In 2007, Müller-Wiseman Dairies opened a liquid milk plant in the UK with a processing capacity of 500 million litres per annum. Yesterday, Arla surpassed this with the official opening of their new 1 billion litre per annum plant in Aylesbury. Here in Ireland, Strathroy Dairy has committed to assembling milk in Co. Wexford and, efficiently, transporting and processing this farmer produce at the opposite end of the country in Co. Tyrone.

Serving similar consumer tastes, and selling to many of the same big customers as most Irish liquid milk plants, it is clear that these three companies have made efficiency a priority in their supply chain. At the other end of the spectrum, we see an Irish liquid milk sector in which 13 liquid milk plants process half of Arla, Aylesbury’s current capacity. Is such an industry structure sustainable?

Were you to tell a dairy farmer that he would need to hire one person to regulate his supply, one to ensure its quality, and another to promote the sale of the product, he would tell you that you were crazy. Yet, this is how the sector operates at industry level, with:

  • The National Milk Agency, regulating the supply of milk;
  • The National Dairy Council promoting the consumption of milk; and,
  • Bord Bia overseeing the Quality Assurance of milk.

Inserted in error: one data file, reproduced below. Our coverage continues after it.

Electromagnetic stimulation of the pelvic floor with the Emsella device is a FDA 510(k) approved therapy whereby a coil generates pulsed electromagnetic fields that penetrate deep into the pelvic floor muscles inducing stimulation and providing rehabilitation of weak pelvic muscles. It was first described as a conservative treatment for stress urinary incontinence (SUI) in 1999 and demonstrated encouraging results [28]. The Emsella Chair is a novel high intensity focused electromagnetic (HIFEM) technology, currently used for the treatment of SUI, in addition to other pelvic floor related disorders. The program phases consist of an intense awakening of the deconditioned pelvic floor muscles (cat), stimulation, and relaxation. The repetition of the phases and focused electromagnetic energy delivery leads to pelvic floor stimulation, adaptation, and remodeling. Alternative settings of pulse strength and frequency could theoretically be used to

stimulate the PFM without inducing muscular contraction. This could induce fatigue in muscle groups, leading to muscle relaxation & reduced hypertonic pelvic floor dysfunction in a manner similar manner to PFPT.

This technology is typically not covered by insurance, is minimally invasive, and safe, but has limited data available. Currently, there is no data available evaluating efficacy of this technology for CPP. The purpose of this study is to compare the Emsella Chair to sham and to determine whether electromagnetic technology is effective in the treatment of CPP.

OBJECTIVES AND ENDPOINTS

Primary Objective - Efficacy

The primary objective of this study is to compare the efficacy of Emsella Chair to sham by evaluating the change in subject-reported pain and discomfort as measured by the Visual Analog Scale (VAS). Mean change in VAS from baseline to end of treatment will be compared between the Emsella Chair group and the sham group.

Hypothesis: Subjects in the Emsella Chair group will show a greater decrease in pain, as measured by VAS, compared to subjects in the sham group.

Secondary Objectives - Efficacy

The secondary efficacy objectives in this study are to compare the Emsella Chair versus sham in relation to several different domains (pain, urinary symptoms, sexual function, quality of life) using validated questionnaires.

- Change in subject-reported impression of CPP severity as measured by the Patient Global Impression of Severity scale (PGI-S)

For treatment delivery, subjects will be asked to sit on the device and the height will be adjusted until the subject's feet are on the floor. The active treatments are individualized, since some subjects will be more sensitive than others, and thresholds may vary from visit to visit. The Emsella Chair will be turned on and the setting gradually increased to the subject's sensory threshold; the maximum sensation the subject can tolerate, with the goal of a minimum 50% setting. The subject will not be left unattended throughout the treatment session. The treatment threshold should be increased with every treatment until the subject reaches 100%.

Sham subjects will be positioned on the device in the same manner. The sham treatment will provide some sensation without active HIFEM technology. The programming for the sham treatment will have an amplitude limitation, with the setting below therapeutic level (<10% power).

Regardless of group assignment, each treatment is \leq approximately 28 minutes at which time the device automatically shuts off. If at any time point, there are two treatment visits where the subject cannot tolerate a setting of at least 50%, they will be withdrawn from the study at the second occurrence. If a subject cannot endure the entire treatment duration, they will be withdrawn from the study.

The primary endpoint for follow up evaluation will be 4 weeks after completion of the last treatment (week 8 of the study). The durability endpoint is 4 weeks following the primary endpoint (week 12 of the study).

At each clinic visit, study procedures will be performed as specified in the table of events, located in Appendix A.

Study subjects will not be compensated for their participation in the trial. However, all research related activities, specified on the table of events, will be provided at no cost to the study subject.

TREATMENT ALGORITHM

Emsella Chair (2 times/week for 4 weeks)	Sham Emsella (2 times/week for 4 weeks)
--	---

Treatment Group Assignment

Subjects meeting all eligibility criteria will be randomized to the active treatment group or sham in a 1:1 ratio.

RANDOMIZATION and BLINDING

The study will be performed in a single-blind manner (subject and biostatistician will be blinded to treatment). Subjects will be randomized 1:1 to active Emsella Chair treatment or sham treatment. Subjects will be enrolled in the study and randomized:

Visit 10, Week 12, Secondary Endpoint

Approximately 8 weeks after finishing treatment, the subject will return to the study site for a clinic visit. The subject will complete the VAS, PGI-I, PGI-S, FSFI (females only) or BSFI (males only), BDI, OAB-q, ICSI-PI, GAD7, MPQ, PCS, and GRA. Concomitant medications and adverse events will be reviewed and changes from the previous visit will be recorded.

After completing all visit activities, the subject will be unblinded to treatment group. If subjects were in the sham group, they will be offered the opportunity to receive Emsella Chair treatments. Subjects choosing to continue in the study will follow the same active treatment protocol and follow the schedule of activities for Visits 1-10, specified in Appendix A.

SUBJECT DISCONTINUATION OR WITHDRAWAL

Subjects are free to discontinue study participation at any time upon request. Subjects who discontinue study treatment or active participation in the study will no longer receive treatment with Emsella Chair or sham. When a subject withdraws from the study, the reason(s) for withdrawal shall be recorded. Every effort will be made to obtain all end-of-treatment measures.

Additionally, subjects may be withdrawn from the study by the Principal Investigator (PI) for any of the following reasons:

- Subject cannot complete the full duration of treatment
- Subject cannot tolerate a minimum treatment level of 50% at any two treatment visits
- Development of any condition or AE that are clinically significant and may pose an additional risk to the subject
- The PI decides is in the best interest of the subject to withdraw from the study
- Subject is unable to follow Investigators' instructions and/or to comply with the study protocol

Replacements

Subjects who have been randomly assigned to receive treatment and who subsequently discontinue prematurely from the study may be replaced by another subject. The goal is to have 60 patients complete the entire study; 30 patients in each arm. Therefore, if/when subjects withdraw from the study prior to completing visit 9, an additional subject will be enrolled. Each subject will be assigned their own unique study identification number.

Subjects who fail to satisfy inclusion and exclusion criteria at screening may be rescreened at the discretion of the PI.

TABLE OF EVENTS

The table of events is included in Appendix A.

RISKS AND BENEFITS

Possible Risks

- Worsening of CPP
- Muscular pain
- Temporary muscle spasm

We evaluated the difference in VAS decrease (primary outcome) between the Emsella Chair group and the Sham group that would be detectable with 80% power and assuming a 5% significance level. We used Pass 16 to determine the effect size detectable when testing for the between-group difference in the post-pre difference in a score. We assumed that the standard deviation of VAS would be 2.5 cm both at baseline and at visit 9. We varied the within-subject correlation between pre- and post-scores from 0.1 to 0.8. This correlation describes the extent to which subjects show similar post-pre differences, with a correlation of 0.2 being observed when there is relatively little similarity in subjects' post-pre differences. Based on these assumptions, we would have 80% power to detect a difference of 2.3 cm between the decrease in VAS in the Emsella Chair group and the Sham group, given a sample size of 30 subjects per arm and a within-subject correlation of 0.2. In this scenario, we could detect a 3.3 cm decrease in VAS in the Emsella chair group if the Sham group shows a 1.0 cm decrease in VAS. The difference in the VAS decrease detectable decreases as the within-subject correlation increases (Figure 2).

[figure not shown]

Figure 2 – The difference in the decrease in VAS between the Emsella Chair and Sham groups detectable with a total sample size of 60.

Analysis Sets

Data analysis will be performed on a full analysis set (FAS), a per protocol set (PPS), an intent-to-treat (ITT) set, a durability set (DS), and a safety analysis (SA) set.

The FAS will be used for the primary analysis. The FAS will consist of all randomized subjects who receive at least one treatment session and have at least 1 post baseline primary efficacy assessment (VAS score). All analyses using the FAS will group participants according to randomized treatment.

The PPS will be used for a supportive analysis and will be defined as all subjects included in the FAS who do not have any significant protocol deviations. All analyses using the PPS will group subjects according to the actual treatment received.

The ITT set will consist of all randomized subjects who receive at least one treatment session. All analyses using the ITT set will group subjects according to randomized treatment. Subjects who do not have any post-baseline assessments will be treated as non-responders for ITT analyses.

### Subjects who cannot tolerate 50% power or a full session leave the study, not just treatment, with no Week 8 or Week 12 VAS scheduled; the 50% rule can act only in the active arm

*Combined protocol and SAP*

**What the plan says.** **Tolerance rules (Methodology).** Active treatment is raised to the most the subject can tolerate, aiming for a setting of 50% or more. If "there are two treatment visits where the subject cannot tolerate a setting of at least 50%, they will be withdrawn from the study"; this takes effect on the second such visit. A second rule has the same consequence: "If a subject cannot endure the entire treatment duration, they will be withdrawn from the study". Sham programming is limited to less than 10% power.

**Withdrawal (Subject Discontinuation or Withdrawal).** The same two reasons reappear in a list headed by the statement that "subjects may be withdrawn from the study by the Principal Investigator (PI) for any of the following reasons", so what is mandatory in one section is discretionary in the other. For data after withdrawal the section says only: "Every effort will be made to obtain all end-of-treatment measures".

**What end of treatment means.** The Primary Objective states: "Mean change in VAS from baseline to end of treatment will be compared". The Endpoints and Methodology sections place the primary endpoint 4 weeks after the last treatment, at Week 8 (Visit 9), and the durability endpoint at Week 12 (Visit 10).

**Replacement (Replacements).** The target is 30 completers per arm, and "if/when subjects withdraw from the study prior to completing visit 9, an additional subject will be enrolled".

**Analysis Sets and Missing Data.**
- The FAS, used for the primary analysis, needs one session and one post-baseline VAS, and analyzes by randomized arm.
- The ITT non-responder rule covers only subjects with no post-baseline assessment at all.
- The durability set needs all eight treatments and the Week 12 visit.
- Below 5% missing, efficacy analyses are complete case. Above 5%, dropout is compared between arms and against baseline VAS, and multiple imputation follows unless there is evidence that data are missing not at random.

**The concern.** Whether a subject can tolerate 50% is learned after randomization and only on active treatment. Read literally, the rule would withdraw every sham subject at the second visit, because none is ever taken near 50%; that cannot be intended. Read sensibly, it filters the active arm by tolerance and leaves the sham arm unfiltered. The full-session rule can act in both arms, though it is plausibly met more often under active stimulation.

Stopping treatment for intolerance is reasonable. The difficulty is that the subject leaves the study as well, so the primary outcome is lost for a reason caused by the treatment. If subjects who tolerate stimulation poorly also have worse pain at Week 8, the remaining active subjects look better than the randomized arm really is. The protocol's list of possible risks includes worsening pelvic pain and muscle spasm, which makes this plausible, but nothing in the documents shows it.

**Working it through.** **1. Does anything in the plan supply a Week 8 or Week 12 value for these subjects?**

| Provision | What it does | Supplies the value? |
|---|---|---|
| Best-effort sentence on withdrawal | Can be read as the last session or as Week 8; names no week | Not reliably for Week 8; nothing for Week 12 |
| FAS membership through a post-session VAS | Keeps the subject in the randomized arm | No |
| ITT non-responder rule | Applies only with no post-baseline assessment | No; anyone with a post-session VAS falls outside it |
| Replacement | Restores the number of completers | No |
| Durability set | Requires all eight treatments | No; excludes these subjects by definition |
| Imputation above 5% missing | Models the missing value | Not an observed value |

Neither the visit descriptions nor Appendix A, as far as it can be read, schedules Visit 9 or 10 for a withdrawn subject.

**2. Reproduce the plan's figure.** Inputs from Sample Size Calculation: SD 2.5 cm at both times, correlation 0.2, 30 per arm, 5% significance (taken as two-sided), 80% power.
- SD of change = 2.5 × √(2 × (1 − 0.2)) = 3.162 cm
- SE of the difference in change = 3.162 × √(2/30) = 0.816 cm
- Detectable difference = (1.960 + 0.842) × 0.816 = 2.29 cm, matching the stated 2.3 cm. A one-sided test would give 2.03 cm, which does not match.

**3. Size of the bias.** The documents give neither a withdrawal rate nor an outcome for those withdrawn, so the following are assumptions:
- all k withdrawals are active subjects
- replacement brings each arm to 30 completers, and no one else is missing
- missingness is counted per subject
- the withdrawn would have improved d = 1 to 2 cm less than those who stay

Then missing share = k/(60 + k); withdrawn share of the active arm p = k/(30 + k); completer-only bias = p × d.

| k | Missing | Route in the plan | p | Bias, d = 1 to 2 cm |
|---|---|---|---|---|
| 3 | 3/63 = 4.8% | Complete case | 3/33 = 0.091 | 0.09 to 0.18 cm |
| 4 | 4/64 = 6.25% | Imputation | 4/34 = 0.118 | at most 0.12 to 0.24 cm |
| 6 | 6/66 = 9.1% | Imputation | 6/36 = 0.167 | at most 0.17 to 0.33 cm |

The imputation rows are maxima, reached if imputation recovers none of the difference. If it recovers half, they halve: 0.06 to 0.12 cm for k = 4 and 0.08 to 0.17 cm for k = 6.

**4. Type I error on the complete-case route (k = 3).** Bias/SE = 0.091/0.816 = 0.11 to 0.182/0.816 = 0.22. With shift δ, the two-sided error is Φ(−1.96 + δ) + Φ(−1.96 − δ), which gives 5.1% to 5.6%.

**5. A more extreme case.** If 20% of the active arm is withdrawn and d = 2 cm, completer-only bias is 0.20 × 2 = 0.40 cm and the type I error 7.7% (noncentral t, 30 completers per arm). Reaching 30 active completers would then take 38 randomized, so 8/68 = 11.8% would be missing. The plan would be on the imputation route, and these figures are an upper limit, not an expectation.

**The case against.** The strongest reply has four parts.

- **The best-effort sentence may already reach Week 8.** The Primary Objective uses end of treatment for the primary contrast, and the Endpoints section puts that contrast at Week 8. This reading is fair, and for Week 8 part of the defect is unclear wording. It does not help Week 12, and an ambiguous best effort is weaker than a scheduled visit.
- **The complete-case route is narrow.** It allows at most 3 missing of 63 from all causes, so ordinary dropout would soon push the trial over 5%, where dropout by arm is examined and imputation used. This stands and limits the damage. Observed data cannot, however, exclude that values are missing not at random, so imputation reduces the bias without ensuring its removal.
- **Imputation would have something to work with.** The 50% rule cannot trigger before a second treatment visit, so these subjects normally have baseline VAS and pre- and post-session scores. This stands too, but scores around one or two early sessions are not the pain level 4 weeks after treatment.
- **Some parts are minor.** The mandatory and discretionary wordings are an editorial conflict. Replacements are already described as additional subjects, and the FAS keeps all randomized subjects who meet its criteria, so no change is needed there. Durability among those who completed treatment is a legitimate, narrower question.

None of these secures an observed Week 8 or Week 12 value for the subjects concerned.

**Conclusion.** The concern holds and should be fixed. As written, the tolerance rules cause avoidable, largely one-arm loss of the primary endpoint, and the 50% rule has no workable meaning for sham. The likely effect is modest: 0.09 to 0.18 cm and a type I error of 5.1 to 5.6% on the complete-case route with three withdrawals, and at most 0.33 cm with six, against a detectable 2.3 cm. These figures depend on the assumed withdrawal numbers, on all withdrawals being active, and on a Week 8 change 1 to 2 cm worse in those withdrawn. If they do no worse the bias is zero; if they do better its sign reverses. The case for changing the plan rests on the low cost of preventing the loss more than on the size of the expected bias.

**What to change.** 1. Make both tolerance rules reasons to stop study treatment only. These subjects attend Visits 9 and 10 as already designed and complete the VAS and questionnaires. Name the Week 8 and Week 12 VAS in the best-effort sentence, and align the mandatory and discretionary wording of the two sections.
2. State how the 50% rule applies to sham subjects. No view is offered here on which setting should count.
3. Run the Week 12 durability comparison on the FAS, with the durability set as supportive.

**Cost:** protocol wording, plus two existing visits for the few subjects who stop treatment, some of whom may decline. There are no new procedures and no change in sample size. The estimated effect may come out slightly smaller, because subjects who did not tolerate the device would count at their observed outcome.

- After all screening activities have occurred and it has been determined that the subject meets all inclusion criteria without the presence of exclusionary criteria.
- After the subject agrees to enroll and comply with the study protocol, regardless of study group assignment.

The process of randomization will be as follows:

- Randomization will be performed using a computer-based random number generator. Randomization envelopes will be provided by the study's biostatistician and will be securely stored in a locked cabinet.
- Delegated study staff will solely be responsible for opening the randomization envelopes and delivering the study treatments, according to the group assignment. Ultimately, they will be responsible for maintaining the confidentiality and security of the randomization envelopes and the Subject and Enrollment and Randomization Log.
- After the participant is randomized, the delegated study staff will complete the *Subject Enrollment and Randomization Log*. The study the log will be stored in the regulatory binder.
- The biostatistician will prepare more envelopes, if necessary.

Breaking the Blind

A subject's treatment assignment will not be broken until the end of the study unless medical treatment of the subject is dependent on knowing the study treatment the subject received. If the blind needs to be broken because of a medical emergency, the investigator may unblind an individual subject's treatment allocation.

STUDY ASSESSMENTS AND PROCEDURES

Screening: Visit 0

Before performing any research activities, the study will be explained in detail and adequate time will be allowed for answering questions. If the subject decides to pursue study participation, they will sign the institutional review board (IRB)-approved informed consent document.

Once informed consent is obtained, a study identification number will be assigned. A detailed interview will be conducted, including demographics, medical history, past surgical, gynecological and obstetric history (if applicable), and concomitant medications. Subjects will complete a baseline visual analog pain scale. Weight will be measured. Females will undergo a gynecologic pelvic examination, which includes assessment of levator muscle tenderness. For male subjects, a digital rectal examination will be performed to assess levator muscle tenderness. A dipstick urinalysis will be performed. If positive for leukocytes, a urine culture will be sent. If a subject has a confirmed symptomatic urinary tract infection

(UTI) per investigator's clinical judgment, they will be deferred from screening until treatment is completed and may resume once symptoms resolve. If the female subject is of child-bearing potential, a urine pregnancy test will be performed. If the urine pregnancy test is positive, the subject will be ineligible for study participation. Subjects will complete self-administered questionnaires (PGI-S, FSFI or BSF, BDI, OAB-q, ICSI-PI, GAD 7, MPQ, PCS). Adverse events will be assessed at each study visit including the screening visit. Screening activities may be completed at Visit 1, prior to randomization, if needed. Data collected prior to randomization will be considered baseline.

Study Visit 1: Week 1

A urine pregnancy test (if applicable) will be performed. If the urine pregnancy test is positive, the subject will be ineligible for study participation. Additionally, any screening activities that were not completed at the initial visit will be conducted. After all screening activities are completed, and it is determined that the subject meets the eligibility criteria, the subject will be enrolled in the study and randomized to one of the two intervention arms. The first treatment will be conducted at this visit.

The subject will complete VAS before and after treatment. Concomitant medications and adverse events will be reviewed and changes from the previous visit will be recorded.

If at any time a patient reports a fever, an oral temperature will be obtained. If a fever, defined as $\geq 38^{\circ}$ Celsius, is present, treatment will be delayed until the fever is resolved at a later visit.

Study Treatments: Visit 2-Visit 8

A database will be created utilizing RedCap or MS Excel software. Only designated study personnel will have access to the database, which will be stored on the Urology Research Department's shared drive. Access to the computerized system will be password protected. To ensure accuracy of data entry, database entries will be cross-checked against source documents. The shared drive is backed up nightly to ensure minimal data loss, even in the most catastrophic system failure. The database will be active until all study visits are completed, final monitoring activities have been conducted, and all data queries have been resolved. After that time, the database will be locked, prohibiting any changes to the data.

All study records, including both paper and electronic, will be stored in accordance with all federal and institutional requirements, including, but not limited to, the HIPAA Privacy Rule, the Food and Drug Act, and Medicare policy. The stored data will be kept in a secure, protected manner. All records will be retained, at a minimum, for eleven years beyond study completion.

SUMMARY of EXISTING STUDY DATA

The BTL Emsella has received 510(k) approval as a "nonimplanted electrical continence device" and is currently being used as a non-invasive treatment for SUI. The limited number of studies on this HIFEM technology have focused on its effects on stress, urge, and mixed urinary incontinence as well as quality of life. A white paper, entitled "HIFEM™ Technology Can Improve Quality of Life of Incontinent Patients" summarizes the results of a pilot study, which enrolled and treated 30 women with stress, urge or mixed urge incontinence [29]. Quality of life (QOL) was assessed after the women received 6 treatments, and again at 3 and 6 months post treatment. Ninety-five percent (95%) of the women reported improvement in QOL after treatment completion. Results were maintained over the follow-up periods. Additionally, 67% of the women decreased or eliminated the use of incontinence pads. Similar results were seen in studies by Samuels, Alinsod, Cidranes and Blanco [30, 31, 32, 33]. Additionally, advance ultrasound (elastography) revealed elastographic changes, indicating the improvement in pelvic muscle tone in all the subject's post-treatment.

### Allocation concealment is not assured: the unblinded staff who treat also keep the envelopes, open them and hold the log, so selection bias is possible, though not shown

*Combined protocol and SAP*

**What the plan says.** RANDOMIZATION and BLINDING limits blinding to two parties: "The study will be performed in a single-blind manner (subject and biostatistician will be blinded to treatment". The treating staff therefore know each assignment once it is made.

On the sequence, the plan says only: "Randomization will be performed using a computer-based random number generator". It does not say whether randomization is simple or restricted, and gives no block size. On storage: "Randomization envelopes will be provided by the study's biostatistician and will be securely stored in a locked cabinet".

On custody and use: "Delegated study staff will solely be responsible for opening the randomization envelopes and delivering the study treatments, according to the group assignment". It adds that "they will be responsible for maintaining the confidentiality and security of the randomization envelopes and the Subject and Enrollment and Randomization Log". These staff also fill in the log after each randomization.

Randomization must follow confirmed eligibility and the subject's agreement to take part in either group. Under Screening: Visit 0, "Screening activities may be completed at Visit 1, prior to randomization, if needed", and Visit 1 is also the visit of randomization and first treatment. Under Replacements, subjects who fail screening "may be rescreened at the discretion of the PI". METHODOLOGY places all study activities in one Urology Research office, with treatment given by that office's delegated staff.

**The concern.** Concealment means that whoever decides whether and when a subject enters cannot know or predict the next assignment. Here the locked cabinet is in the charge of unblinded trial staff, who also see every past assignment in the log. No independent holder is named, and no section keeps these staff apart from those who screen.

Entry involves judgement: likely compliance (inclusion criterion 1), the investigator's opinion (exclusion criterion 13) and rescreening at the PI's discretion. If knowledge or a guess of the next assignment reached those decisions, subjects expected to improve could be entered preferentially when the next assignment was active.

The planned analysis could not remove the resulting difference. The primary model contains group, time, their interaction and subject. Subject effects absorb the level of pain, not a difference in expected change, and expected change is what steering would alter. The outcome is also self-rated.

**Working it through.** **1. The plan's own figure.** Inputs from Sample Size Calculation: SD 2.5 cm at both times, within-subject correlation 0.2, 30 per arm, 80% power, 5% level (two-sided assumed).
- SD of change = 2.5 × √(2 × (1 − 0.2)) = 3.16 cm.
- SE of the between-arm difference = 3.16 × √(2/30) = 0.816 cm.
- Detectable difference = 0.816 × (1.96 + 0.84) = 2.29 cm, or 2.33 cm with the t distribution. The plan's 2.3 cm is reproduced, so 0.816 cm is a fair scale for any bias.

How does this convoluted structure benefit dairy farmers? Of the more than 1,900 liquid milk suppliers in Ireland, we see that 1,010 (52%) of these farmers are producing close to 80% of the 436 million litres of domestic milk liquid milk. These 1,010 dairy farmers are producing a combined milk pool of 639 million litres, of which 342 million litres or 53% is used for liquid milk.

At the other end of the scale, we have close to 400 liquid milk suppliers producing just 21.5 million litres of milk per annum, the equivalent supply of just 10 cows per annum. With the abolition of milk quotes just a year away, it is clear from the figures above that a significant surge in milk supply is not going to add value to short-term winter milk contracts. At the same time, the larger liquid milk suppliers need the opportunity to expand their liquid milk supply in order to maintain their efficiency.

Sustaining the Future of the Liquid Milk Sector 

Ireland’s largest farming union issued a statement this week declaring that  current farm income figures were ‘a wake-up call’ for the Minister for Agriculture. Yet, the farming organisations themselves need to do more to respond to the needs of farmers striving for greater efficiency. Profitable liquid milk farmers will help drive the growth that will secure the future success of the sector. In the 1890s, Sir Horace Plunkett’s laid the foundation for Ireland’s modern agri-food economy on the principles of ‘Better Farming, Better Business, Better Living’.

More than ever, the farming organisations in Ireland need to take a more proactive role in embracing this same philosophy to agriculture. A starting point could be to merge the functions of the National Milk Agency, NDC and Bord Bia into one entity with a singular focus on creating economic benefit and future success of Irish liquid milk farming.

There is one common denominator that ties these aforementioned agencies together. All three have board representation from both the IFA and the ICMSA. Consequently, these two organisations alone are best positioned to take responsibility to drive the necessary change.